Health and Human Services

Pearls of Wisdom: Experts Discuss Health Equity and Leading through Policy and Technology

I recently completed moderating my first LinkedIn Live discussion on a topic near and dear to my heart – Health Equity and Leading through Policy & Technology. The panel discussion was so rich and inspiring that I wanted to capture the highlights in a blog to share with everyone. Still, if you have the time to watch our 37-minute chat, you’re more than welcome to see the recording here.

The thinking and planning for this discussion began in November of 2021. It turns out that when you’re working with amazingly talented people, you must plan early. I was thrilled to be able to talk about health equity with:

Defining Health Equity

Perhaps I should begin with defining health equity. Many turn to the CDC’s definition which states that “Health equity is achieved when every person has the opportunity to attain his or her full health potential.” The key word in this statement is opportunity which simply describes the set of circumstances that make something possible. Yet many people in our world cannot be described as having those enabling circumstances present in their lives. That deficiency can lead to unfair differences in access to health care, health promoting services, higher rates and increased severity of disease, shorter lifespans, and a lesser quality of life.

The Social and Structural Determinants of Health

Many refer to the contextual circumstances that either create or act as a barrier to opportunity as the social determinants of health. Others are advocating for the term structural determinants of health. I believe both are relevant. The social determinants of health are familiar to many and include the various conditions under which people are born, grow, live, work and age.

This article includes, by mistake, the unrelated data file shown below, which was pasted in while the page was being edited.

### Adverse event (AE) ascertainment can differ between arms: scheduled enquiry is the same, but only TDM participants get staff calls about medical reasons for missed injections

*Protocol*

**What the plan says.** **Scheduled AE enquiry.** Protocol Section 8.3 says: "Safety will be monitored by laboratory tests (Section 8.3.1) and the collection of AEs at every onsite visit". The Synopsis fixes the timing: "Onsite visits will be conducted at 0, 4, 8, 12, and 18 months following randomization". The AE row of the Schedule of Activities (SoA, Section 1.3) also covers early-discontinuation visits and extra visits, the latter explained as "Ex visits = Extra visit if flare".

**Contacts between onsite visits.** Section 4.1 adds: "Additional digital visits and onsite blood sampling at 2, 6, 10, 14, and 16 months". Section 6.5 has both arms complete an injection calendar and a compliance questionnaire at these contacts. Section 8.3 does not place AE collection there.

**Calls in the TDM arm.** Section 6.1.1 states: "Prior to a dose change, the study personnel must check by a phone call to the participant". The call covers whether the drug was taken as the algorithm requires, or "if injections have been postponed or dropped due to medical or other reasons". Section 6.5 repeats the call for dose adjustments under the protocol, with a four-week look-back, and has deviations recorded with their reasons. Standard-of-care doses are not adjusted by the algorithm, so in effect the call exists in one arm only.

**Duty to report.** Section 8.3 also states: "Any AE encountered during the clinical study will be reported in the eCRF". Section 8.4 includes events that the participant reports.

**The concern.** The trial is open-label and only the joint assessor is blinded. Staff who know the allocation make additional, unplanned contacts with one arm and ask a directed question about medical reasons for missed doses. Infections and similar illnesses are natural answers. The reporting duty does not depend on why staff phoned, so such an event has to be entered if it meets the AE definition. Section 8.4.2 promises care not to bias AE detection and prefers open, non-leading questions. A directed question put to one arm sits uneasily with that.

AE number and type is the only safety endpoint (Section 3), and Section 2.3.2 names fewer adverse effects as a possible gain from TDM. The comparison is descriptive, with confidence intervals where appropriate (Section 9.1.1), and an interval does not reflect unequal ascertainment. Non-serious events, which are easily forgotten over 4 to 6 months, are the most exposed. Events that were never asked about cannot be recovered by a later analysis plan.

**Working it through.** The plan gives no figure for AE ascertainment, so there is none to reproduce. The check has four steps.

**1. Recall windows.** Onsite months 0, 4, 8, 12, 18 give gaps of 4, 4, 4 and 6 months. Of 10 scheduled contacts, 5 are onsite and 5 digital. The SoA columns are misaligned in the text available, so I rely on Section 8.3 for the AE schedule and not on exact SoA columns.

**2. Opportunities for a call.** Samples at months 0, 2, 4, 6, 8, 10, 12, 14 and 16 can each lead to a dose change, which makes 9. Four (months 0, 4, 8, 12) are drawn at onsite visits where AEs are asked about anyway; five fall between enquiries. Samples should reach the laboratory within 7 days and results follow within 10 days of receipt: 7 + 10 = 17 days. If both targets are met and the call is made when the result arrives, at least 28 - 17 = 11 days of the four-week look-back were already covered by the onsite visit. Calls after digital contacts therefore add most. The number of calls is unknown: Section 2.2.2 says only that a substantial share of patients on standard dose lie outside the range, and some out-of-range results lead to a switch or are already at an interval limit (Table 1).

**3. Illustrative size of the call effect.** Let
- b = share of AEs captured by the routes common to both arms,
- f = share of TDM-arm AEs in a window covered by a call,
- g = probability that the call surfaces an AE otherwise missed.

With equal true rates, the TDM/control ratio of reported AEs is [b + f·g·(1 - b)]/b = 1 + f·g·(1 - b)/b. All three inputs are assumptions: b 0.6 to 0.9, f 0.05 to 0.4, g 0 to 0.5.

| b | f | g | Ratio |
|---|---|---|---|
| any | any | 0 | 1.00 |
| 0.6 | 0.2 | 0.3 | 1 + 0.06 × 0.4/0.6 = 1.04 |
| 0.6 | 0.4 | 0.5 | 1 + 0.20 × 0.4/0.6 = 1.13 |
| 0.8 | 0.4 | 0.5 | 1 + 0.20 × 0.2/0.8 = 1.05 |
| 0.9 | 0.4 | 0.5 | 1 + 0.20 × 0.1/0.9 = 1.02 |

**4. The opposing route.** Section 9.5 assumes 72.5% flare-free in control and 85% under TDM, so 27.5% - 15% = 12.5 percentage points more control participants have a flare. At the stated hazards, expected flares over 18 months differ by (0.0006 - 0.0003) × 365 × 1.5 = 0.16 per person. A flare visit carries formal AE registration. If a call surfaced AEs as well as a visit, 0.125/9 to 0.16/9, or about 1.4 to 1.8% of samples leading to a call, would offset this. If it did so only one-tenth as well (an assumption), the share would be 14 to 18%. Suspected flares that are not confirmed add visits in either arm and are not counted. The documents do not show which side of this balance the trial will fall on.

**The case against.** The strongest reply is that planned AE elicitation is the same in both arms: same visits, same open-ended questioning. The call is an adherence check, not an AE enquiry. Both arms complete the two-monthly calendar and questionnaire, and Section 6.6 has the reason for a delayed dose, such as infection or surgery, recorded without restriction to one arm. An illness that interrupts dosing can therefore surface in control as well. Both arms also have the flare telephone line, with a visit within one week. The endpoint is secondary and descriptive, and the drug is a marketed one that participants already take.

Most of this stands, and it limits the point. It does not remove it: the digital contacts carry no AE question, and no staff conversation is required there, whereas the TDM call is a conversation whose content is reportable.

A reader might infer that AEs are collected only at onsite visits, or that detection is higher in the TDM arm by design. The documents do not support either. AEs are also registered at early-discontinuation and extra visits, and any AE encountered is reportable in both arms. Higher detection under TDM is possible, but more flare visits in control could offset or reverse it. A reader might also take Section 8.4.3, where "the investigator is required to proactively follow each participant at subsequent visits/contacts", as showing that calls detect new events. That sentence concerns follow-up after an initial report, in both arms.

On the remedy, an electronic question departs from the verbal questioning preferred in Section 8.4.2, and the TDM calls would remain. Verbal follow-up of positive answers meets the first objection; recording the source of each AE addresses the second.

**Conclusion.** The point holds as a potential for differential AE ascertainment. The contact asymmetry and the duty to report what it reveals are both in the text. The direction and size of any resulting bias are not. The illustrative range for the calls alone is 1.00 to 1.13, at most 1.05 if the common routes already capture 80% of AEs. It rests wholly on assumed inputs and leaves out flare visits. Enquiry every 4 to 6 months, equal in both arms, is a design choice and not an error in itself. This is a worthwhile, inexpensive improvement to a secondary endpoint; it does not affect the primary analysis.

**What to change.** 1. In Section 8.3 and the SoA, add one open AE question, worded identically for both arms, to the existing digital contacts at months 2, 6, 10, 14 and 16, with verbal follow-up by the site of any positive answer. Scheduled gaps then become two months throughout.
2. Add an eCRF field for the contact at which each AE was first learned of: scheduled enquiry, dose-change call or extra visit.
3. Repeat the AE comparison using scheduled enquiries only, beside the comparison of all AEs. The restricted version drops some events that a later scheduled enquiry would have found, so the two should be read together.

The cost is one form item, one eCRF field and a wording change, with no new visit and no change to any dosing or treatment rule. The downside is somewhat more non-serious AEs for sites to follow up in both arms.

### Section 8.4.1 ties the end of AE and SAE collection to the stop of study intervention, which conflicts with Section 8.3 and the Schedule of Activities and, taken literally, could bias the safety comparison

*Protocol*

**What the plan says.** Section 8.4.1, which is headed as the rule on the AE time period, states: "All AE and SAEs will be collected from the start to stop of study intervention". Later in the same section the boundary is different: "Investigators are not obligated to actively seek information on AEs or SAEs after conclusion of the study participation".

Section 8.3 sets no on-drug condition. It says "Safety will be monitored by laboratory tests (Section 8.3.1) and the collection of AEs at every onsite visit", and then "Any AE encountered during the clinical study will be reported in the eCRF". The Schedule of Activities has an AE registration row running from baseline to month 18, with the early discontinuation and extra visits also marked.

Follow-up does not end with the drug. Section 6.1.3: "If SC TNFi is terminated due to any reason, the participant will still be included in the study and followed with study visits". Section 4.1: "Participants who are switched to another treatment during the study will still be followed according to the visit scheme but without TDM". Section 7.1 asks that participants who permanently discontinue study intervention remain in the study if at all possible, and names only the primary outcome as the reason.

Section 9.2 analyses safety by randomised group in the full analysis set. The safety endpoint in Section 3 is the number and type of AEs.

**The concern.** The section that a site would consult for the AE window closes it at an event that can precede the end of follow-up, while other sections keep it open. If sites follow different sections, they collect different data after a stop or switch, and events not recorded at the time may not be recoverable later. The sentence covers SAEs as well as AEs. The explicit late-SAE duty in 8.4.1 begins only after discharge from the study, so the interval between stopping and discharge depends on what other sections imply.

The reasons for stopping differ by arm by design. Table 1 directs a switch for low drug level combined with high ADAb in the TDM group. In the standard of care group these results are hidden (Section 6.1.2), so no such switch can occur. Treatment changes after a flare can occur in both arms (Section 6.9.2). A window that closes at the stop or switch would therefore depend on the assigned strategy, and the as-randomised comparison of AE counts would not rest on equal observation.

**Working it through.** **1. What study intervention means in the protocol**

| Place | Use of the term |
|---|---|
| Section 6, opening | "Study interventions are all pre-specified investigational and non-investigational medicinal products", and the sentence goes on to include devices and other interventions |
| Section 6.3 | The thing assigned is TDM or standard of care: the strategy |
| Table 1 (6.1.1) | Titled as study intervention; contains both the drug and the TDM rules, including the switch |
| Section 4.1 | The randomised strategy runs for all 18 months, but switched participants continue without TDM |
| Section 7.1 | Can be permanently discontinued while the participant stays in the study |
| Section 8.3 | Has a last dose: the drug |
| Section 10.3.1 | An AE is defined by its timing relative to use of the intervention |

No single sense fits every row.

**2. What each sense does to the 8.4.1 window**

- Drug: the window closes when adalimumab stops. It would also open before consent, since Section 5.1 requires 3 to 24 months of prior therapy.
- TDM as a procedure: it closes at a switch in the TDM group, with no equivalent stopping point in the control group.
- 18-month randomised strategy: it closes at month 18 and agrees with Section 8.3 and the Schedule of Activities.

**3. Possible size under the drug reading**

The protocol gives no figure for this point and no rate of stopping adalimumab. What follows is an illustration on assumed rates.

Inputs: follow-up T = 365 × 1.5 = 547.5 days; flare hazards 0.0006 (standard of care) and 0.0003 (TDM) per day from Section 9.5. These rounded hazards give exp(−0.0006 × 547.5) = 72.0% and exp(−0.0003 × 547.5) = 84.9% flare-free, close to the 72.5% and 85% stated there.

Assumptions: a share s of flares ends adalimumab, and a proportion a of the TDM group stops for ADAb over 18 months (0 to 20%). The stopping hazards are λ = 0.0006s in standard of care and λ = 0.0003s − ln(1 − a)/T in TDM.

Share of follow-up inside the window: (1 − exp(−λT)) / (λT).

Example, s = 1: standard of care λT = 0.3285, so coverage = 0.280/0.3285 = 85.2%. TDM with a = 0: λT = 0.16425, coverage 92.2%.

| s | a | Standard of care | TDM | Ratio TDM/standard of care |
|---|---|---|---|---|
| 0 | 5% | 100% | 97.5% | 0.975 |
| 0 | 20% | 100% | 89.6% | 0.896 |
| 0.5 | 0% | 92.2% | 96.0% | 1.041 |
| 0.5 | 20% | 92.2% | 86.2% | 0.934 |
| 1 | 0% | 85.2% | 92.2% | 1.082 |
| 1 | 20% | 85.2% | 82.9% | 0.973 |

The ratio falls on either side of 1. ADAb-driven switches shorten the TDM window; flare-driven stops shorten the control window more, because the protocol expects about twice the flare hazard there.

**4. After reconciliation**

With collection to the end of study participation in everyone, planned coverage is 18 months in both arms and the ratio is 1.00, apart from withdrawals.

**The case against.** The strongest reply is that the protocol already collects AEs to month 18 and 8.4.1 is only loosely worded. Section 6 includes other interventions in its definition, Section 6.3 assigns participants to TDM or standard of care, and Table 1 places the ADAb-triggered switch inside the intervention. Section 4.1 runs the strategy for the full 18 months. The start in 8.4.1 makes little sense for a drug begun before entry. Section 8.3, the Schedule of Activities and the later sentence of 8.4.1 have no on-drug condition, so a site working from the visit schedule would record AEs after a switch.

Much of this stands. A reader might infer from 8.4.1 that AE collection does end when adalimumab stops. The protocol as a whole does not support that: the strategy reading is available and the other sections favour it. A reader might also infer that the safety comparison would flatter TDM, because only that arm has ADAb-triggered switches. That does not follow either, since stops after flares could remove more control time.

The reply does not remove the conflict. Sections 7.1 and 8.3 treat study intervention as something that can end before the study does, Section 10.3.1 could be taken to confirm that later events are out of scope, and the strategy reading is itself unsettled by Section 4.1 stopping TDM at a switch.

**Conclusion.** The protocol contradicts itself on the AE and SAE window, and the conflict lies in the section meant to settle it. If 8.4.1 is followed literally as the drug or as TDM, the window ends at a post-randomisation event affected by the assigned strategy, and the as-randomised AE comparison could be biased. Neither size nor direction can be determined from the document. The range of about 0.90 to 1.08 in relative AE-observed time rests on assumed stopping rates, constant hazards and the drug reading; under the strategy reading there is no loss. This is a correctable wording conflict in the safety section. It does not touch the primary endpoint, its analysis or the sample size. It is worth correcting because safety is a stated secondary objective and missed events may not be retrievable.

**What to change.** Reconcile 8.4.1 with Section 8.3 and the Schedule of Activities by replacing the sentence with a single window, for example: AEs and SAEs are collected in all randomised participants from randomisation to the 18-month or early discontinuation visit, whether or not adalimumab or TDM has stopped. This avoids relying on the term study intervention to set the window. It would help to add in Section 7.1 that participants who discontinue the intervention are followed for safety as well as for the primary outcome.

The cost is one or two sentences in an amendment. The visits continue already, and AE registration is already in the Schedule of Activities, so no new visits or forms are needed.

Using the term “structural determinants of health” provides a different, upstream lens into the causes of many social determinants of health. Structural determinants refer to the policies, programs, systems, and budget decisions that drive those downstream conditions we’re discussing. All these determinants vary spatially. That’s why I appreciate the vision statement from the Healthcare Information and Management Systems Society (HIMSS) which reads, “To realize the full health potential of every human, everywhere.” Implied in the HIMSS statement is that one must meet every human where they are in their health journey (fairness) and that place is important in the effort (context). We’ve all heard that your ZIP Code may be more important than your genetic code to your health outcomes. While it’s not a competition, the point is that the resources, access, and capacity to realize full health potential varies over place and time.

Why now?